The website's Albanian page is filled with detailed articles and videos that emphasize the alleged dangers of the MEK group.

It also publishes videos from a YouTube channel called Impakt that broadcasts interviews with those who call themselves former MEK members.

The YouTube channel is connected to an Albanian newspaper, also called Impakt, which since last summer has been writing about the alleged risks that the MEK poses to Albania.

Habilian is not the first Iranian media organisation to start publishing in Albanian.

In July 2016, Iran launched the Pars Today news outlet in Albanian, alongside 24 other languages. Pars Today is part of the state-run media corporation Islamic Republic of Iran Broadcasting, IRIB.

On March 3, Pars Today published an article in Albanian entitled “Support for terrorism and Mujahedeen-e-Khalq damage the credibility and interests of the United States”.

The site has several articles about MEK members, who are described as a terrorist group and a cult.

BIRN asked Pars Today to explain their interest in opening an Albanian language section, but got no reply to the time of publication.

The Iranian opposition organisation, the National Council of Resistance of Iran, also has an Albanian section on its official webpage, alongside six other languages.

Disinformation campaign?

Linda Chavez, a former US representative to the UN Human Rights Commission, who visited Albania in late February to see how MEK members in the country are living, told BIRN that the articles published in Albanian were Iranian government propaganda.

Chavez described it as a disinformation campaign intended to make MEK members’ lives more difficult in the country.

"I will hope that it will not resonate with Albanian people because the MEK -which whom I have a long association – oppose the anti-women misogynist regime in Iran that is continuing to oppress their own people," she said.

“The risk to me is if Iranian propaganda is taken seriously,” she added.

She said the Iranians living in Albania were in the process of obtaining refugee status and had started slowly to integrate into society.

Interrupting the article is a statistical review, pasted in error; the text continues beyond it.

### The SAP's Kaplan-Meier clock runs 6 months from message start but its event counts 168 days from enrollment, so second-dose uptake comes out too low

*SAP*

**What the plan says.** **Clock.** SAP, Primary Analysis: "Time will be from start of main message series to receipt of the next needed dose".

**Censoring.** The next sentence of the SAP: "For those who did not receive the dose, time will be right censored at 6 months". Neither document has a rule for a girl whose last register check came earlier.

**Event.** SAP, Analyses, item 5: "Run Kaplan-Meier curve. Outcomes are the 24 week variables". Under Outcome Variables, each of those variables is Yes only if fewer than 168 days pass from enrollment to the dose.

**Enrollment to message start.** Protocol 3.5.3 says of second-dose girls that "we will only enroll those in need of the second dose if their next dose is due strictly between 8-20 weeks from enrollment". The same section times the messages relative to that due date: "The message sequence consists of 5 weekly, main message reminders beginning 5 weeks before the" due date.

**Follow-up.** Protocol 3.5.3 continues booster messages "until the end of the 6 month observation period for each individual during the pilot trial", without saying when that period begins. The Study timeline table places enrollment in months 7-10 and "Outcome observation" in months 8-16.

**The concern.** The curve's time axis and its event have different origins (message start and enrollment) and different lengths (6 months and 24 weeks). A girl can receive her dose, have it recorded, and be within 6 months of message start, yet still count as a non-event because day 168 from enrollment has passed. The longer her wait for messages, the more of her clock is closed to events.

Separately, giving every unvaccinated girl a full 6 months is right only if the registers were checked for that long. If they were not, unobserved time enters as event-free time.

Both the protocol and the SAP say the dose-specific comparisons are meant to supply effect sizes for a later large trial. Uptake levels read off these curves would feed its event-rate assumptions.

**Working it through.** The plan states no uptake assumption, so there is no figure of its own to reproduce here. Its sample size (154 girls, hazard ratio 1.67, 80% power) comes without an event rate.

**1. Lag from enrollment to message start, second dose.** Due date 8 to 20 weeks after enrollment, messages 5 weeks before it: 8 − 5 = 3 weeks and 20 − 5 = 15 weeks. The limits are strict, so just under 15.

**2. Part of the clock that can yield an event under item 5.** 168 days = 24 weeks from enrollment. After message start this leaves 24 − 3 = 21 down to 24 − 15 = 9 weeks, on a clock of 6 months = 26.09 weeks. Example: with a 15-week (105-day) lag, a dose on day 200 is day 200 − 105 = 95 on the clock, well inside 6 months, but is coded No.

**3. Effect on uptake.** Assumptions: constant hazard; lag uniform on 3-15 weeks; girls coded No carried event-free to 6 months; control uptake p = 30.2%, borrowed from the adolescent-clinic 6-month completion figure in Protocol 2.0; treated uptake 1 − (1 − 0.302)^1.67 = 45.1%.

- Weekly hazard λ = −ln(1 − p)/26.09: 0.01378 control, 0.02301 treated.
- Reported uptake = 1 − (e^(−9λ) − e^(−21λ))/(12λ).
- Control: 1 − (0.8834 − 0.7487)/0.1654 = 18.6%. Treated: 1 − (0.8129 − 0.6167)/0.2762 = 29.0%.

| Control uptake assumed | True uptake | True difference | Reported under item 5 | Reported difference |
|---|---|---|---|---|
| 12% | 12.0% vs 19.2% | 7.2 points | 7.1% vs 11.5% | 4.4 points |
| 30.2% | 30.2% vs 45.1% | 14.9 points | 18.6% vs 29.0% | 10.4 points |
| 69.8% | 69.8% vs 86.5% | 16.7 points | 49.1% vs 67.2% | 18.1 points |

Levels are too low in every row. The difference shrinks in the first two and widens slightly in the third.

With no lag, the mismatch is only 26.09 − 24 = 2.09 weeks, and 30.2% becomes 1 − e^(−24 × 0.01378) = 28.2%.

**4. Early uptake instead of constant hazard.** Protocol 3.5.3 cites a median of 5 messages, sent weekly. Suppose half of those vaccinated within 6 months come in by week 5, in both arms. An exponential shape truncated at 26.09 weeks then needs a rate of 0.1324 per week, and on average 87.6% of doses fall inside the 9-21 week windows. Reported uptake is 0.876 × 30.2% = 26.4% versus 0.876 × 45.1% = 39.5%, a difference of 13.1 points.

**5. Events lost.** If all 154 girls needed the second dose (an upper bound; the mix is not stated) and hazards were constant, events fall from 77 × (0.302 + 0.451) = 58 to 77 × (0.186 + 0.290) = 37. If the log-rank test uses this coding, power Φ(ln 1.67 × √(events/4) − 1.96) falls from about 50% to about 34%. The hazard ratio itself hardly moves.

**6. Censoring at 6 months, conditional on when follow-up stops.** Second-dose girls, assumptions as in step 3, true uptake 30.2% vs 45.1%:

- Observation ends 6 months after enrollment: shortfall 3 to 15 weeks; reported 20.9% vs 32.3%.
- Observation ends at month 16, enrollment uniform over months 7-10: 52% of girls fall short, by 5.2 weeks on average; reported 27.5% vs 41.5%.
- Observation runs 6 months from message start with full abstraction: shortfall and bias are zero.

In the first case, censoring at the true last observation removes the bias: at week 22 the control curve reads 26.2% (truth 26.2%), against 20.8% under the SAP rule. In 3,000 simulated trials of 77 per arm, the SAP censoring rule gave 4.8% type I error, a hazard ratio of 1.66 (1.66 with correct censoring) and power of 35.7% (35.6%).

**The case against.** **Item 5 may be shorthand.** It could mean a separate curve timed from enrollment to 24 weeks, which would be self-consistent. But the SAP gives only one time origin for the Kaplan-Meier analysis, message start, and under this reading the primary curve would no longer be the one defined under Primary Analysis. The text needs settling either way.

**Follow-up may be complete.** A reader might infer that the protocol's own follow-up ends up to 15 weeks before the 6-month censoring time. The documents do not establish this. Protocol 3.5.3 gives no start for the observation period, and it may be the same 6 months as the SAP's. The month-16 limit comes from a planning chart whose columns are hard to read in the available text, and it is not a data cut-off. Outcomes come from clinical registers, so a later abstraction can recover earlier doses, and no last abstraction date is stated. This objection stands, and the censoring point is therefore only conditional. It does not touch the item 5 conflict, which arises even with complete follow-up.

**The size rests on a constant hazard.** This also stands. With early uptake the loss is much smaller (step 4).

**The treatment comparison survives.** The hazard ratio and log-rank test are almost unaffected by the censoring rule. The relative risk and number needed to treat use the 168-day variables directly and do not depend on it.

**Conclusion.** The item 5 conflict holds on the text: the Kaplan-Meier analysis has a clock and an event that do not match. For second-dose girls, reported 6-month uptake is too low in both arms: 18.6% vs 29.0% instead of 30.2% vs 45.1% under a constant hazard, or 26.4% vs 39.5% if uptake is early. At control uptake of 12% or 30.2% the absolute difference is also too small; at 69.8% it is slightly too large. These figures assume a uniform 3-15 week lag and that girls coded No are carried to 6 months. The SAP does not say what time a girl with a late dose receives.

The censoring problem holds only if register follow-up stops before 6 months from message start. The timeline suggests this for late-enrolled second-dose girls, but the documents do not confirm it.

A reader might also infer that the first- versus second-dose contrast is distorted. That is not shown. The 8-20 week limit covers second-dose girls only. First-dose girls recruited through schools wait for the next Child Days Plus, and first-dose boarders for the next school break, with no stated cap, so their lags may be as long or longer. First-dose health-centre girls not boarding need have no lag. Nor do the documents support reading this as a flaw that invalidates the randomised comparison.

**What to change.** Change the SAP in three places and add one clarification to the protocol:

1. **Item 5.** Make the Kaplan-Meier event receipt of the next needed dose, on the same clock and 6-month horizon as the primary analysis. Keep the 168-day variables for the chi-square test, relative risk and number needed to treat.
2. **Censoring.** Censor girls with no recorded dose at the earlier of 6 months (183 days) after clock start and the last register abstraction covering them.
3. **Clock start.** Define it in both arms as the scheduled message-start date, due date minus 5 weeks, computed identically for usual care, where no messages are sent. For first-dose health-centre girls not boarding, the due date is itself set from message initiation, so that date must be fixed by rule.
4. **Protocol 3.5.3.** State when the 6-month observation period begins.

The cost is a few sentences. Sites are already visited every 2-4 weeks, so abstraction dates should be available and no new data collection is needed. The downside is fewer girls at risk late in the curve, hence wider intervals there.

After BIRN contacted the Iranian embassy, a source from the embassy insisted that the Iranian government has nothing to do with the websites.

"We do our job here in accordance with our diplomatic functions/role and good relationship with the government of Albania, and we don't have any connections with these sites, newspapers or YouTube channel," the source said.

The MEK in Albania seems to have a strong political support. Albanian politicians and MPs from the ruling majority and opposition participated in the MEK’s "Free Iran" event in Paris on July 2016.

However, on January 14, Albanian Foreign Minister Ditmir Bushati made the first official visit by a top-rank Albanian diplomat to Tehran, meeting his Iranian counterpart and President Hassan Rouhani.

During his visit, Albania and Iran signed a memorandum of understanding agreeing to hold regular political talks.

Iranian oppositionists were not mentioned in an Albanian foreign ministry press release that was issued about the discussions.

But Iran’s ambassador to Tirana, Gholamhossein Mohammadnia, said that the issue of what he called the “terrorist cult” was discussed during Bushati’s visit.

Mohammadnia said Iran has been assured that the MEK members have no permission to engage in political activity while living in Albania, the Albanian Daily News website reported.

“Therefore, these people are not allowed to threaten Iran’s security or interests inside or outside Albania,” Mohammadnia added.